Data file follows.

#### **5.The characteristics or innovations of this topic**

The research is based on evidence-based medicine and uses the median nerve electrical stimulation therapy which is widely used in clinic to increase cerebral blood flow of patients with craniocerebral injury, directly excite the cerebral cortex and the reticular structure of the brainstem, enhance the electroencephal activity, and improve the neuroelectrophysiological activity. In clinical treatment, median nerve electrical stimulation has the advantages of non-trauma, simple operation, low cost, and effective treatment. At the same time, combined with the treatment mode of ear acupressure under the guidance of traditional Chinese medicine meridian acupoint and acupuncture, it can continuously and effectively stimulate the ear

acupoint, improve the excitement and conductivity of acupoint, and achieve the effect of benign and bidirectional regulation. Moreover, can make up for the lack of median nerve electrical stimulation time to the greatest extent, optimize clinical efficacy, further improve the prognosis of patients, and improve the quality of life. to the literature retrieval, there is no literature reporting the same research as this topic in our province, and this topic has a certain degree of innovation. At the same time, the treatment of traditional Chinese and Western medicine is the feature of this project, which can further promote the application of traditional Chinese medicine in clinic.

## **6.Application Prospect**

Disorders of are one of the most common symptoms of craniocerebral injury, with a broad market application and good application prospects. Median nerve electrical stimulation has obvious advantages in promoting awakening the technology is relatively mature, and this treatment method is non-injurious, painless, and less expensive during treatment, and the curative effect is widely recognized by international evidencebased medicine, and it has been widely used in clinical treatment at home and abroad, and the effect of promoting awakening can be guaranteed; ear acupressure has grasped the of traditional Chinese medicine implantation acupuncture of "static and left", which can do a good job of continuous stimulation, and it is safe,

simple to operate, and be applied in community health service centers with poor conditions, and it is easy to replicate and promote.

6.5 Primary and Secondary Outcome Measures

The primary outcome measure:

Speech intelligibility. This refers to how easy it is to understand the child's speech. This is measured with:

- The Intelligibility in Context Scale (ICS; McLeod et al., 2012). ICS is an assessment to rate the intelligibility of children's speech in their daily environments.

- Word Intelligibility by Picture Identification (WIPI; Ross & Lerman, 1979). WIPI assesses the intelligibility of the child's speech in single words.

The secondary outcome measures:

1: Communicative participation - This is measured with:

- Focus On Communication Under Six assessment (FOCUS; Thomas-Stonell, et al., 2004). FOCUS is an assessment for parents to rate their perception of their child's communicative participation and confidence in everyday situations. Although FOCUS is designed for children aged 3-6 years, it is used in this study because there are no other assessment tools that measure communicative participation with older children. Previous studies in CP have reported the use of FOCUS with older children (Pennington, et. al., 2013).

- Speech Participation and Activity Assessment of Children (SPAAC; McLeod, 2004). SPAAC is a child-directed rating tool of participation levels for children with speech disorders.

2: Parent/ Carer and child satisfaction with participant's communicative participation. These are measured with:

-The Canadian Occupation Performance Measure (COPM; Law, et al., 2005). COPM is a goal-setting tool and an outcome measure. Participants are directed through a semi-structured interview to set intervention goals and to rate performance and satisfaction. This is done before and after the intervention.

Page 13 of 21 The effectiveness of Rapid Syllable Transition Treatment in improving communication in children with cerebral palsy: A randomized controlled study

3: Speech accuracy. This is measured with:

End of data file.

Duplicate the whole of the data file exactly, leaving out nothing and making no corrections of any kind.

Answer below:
#### **5.The characteristics or innovations of this topic**

The research is based on evidence-based medicine and uses the median nerve electrical stimulation therapy which is widely used in clinic to increase cerebral blood flow of patients with craniocerebral injury, directly excite the cerebral cortex and the reticular structure of the brainstem, enhance the electroencephal activity, and improve the neuroelectrophysiological activity. In clinical treatment, median nerve electrical stimulation has the advantages of non-trauma, simple operation, low cost, and effective treatment. At the same time, combined with the treatment mode of ear acupressure under the guidance of traditional Chinese medicine meridian acupoint and acupuncture, it can continuously and effectively stimulate the ear

acupoint, improve the excitement and conductivity of acupoint, and achieve the effect of benign and bidirectional regulation. Moreover, can make up for the lack of median nerve electrical stimulation time to the greatest extent, optimize clinical efficacy, further improve the prognosis of patients, and improve the quality of life. to the literature retrieval, there is no literature reporting the same research as this topic in our province, and this topic has a certain degree of innovation. At the same time, the treatment of traditional Chinese and Western medicine is the feature of this project, which can further promote the application of traditional Chinese medicine in clinic.

## **6.Application Prospect**

Disorders of are one of the most common symptoms of craniocerebral injury, with a broad market application and good application prospects. Median nerve electrical stimulation has obvious advantages in promoting awakening the technology is relatively mature, and this treatment method is non-injurious, painless, and less expensive during treatment, and the curative effect is widely recognized by international evidencebased medicine, and it has been widely used in clinical treatment at home and abroad, and the effect of promoting awakening can be guaranteed; ear acupressure has grasped the of traditional Chinese medicine implantation acupuncture of "static and left", which can do a good job of continuous stimulation, and it is safe,

simple to operate, and be applied in community health service centers with poor conditions, and it is easy to replicate and promote.

6.5 Primary and Secondary Outcome Measures

The primary outcome measure:

Speech intelligibility. This refers to how easy it is to understand the child's speech. This is measured with:

- The Intelligibility in Context Scale (ICS; McLeod et al., 2012). ICS is an assessment to rate the intelligibility of children's speech in their daily environments.

- Word Intelligibility by Picture Identification (WIPI; Ross & Lerman, 1979). WIPI assesses the intelligibility of the child's speech in single words.

The secondary outcome measures:

1: Communicative participation - This is measured with:

- Focus On Communication Under Six assessment (FOCUS; Thomas-Stonell, et al., 2004). FOCUS is an assessment for parents to rate their perception of their child's communicative participation and confidence in everyday situations. Although FOCUS is designed for children aged 3-6 years, it is used in this study because there are no other assessment tools that measure communicative participation with older children. Previous studies in CP have reported the use of FOCUS with older children (Pennington, et. al., 2013).

- Speech Participation and Activity Assessment of Children (SPAAC; McLeod, 2004). SPAAC is a child-directed rating tool of participation levels for children with speech disorders.

2: Parent/ Carer and child satisfaction with participant's communicative participation. These are measured with:

-The Canadian Occupation Performance Measure (COPM; Law, et al., 2005). COPM is a goal-setting tool and an outcome measure. Participants are directed through a semi-structured interview to set intervention goals and to rate performance and satisfaction. This is done before and after the intervention.

Page 13 of 21 The effectiveness of Rapid Syllable Transition Treatment in improving communication in children with cerebral palsy: A randomized controlled study

3: Speech accuracy. This is measured with: